X’s Valuation In The Spotlight: Why Did The App’s Net Worth Drop 56% In Just A Year?

Elon Musk caused plenty of commotion when he opted to purchase the popular Twitter app for a whopping $44 billion.

It was indeed a pricey purchase but one that Musk hoped would bring back bigger returns. But it appears that the billionaire tech mogul may have bitten off way more than he can chew as new stats are speaking about the company’s valuation tanking by a staggering 56% in just one year.

Today, the company is valued at a mere $19 billion, as reported by Fortune magazine.

We saw the company’s workforce at X on Monday receive equity in the organization that was valued at $19 billion, which makes the company’s share worth $45 per piece.

So as you can see, it’s near to a 55% less from what the original purchase by the billionaire was worth as per documents seen and was calculated based on a number of factors.

After taking charge, Musk mentioned how he wished for the company to model a compensation plan that’s in place after that seen for SpaceX. The latter is also acquired privately but it forces employees to continually jet out a piece of the shares to those investors located in other places.

Such an equity that Musk’s X is providing to its workforce will be dubbed as RSUs and the latter are gained over a timeframe of four years from the date that it was granted. They need liquidity events like IPOs or sales of the firm if they could be taxed as a source of income, as explained in the company’s internal documents.

For now, what we do know is that all of those working at X were doing so without having the right form of knowledge in terms of how much X is really worth, ever since the tech billionaire purchased it.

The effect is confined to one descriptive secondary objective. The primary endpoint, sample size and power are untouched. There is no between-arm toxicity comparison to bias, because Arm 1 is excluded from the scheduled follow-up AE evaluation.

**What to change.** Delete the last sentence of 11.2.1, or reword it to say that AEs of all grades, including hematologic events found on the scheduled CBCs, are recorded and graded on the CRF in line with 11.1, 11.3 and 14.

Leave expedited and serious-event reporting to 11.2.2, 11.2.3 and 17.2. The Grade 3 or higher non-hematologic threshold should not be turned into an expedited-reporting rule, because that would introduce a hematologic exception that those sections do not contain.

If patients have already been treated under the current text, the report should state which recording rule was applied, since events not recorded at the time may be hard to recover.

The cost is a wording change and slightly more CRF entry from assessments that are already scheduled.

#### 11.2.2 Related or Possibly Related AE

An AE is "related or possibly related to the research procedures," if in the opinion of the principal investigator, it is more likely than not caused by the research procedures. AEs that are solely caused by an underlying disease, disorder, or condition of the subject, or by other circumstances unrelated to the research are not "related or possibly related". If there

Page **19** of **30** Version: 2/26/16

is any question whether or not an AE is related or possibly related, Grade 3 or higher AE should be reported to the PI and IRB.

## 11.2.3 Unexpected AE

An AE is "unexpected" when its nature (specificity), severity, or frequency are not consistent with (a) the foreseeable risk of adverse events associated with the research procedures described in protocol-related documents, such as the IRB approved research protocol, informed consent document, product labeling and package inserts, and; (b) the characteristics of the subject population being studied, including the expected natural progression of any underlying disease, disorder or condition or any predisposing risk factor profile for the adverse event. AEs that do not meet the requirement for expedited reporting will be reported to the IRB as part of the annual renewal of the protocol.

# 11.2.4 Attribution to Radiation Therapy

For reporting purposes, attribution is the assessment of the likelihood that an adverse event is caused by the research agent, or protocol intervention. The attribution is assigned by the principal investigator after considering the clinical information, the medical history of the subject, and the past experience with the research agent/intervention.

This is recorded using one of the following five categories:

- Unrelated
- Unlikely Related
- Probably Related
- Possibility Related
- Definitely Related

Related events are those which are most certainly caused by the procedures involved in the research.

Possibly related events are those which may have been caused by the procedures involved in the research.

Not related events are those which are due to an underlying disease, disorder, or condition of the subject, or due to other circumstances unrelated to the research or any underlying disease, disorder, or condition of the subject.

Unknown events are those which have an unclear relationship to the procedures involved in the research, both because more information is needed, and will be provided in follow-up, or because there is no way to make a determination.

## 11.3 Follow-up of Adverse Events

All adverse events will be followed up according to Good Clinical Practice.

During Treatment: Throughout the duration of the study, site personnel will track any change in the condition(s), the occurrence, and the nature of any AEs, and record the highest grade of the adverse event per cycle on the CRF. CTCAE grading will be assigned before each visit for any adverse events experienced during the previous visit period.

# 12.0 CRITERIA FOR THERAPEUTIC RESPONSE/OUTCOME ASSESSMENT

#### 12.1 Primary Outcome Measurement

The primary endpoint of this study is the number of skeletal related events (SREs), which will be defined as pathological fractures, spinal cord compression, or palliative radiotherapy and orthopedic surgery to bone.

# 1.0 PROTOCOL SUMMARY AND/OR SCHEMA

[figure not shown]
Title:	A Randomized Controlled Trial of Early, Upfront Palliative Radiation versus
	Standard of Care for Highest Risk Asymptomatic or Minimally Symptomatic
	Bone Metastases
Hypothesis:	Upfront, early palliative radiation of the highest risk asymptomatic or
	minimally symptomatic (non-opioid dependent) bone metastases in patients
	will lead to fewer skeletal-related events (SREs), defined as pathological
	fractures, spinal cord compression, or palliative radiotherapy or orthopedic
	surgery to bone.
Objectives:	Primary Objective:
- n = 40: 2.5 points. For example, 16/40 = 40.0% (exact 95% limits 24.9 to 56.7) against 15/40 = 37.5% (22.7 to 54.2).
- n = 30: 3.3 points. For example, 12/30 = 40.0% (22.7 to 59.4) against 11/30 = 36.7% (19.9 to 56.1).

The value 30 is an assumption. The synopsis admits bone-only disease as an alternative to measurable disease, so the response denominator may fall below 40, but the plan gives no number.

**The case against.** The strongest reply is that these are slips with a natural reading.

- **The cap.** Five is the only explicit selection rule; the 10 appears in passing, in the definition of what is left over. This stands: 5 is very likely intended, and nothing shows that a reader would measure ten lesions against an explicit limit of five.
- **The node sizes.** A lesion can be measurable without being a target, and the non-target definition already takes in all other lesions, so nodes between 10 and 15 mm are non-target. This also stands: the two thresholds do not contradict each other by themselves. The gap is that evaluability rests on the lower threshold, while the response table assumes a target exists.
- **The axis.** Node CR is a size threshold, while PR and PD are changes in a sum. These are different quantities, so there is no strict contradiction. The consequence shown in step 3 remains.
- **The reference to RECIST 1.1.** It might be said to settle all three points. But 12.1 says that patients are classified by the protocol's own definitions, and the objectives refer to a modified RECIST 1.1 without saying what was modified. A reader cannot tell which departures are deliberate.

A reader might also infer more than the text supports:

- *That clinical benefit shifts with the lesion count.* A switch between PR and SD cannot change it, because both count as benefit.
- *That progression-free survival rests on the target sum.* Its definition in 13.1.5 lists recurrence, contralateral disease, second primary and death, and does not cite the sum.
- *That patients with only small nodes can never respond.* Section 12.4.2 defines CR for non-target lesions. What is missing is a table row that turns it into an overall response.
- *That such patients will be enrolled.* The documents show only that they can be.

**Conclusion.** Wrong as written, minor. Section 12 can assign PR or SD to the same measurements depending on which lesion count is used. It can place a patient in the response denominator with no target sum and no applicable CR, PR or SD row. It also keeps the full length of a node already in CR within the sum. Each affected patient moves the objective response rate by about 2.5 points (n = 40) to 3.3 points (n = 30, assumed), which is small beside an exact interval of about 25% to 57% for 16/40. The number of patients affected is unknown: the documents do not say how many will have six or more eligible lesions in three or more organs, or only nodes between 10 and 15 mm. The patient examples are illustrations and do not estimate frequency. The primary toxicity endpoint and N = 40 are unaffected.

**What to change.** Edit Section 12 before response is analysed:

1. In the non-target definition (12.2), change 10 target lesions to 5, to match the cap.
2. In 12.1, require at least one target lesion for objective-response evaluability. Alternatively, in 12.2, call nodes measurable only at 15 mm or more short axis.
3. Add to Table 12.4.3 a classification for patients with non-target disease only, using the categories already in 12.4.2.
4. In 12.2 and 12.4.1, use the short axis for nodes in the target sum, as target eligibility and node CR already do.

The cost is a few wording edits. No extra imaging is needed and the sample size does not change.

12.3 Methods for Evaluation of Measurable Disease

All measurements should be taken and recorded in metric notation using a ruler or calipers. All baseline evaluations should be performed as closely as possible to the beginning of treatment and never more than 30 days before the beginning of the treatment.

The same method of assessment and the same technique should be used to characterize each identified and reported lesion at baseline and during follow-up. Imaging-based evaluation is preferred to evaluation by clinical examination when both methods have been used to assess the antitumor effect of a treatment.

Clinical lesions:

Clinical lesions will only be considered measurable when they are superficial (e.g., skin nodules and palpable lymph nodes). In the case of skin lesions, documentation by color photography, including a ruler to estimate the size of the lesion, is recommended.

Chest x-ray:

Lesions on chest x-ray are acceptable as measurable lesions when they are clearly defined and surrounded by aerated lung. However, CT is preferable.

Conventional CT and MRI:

But thankfully, this new stock award is giving out the right form of data in this regard and answers the query so well. Still, we feel Musk’s valuation might be a tad bit too much. For instance, the latest on this front has to do with the company’s biggest investors calling out the value to be close to 65% lesser in value than what Musk purchased it for. And Fidelity says it stands by its claims and has the right justification in place for its statements.

Now moving on to what the explanations are in place for the devaluation of X in such a short span of time. The number of reasons being outlined are plenty and seeing the value fall by half is obviously not a great sign.

For starters, experts are talking about the app spending most of last year trying to get rid of its brand awareness globally. This included eradicating journalists and also helping with things like impersonation. But can one simple figure really tell the big picture of a company, considering the fact that such numbers are solely arbitrary?

It all depends on the person calculating the firm’s valuation. It could be an auditor doing the job or a venture capitalist and so on and so forth. As expected, the figures vary remarkably and that’s why we’re seeing Fidelity paint a different picture from what Musk has for X.

Today, the trend of such a massive decline is not something out of the ordinary. Companies like EquityZen also saw such trends arising at a consistent pace among so many private companies.

Now the question is should X be worried that it stands at an approximate value of just $19 billion or not? The answer is yes but for those people who are working there, it’s not a shock at all.

Photo: DIW
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